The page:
Letter to the Editor: Pointless New Year’s Resolutions


Perfect example of what your goal should be

Dear Editor: 

A new year, a new me. A common phrase among people once New Year’s hits. One way many do this is with New Year’s resolutions — a way to set goals for yourself once the new year hits. This concept, however, is not the correct way to change or to set goals.

New Year’s resolutions can be beneficial, if used correctly. Unfortunately, many set too general goals, and are not patient for their results.

According to The Huffington Post, takes small steps toward your goals. It is not going to happen in a day.

A quote by Bill Gates sets the tone:  “Most people overestimate what they can do in one year, and underestimate what they can do in 10 years.”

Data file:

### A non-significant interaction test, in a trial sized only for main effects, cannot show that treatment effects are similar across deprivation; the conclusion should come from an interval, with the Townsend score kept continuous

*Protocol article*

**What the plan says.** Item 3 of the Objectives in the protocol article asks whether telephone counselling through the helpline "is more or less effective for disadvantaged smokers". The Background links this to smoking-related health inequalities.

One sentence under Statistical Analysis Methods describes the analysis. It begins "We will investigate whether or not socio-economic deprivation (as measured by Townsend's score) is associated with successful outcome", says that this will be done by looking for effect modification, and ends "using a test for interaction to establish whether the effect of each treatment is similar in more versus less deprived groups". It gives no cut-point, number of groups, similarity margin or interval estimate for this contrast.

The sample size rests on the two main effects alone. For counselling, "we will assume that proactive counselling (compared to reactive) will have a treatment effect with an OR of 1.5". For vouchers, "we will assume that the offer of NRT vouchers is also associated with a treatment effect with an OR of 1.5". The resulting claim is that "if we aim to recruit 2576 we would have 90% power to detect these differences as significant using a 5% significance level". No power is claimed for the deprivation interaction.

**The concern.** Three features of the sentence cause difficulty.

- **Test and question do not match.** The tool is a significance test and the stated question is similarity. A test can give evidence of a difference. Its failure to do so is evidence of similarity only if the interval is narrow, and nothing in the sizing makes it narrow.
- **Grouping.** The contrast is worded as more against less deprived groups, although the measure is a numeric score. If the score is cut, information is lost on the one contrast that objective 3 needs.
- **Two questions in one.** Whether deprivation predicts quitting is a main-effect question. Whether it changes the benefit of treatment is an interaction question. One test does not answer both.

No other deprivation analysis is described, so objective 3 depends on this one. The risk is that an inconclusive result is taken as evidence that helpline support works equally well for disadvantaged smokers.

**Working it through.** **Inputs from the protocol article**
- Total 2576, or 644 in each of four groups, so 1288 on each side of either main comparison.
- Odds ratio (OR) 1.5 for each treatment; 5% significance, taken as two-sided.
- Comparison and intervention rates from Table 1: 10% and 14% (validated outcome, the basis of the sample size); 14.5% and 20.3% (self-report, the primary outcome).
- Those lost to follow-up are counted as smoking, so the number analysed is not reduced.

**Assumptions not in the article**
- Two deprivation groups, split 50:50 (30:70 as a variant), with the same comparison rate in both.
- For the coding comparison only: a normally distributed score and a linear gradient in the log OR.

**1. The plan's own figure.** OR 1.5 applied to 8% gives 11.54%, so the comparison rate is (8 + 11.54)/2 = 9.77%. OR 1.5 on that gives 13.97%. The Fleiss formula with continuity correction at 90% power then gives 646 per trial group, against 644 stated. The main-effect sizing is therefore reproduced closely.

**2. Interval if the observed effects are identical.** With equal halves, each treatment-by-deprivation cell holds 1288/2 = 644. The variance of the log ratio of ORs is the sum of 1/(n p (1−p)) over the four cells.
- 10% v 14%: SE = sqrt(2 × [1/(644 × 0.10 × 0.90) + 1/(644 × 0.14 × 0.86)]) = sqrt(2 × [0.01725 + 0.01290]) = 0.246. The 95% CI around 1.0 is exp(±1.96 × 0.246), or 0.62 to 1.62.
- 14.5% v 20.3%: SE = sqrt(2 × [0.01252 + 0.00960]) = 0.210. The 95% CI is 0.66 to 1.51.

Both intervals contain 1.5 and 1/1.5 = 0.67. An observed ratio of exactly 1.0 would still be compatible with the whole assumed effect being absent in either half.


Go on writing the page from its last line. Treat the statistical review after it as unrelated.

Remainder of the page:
Set deadlines and make sure to celebrate whenever you reach one of those deadlines. Using all those tips, you are destined to reach your goal(s). Well, at least you think you will.

Even with these tips, however, USA Today confirms that up to 80 percent of goals fail by February. Only 8 percent of resolutions are kept throughout the next year. That is a small percentage. Another small percentage is how many people actually make resolutions.

Only 41 percent of people make resolutions. Proving that they are pointless to make. No reason exists to let yourself down and to disappoint yourself for failing those set goals.

If you are statistics driven in your approach or inspired by what others resolve, Statistic Brain offers percentages on New Year resolutions.  Weight lose and healthier eating tops the chart.  In contrast, changing jobs ranks 10th.

Clearly, change is hard and dependent on patience and a plan of action.  Good luck as you advance into 2018.  Enjoy the small steps with focus on progress verse movement!


Tanner Reffke, senior



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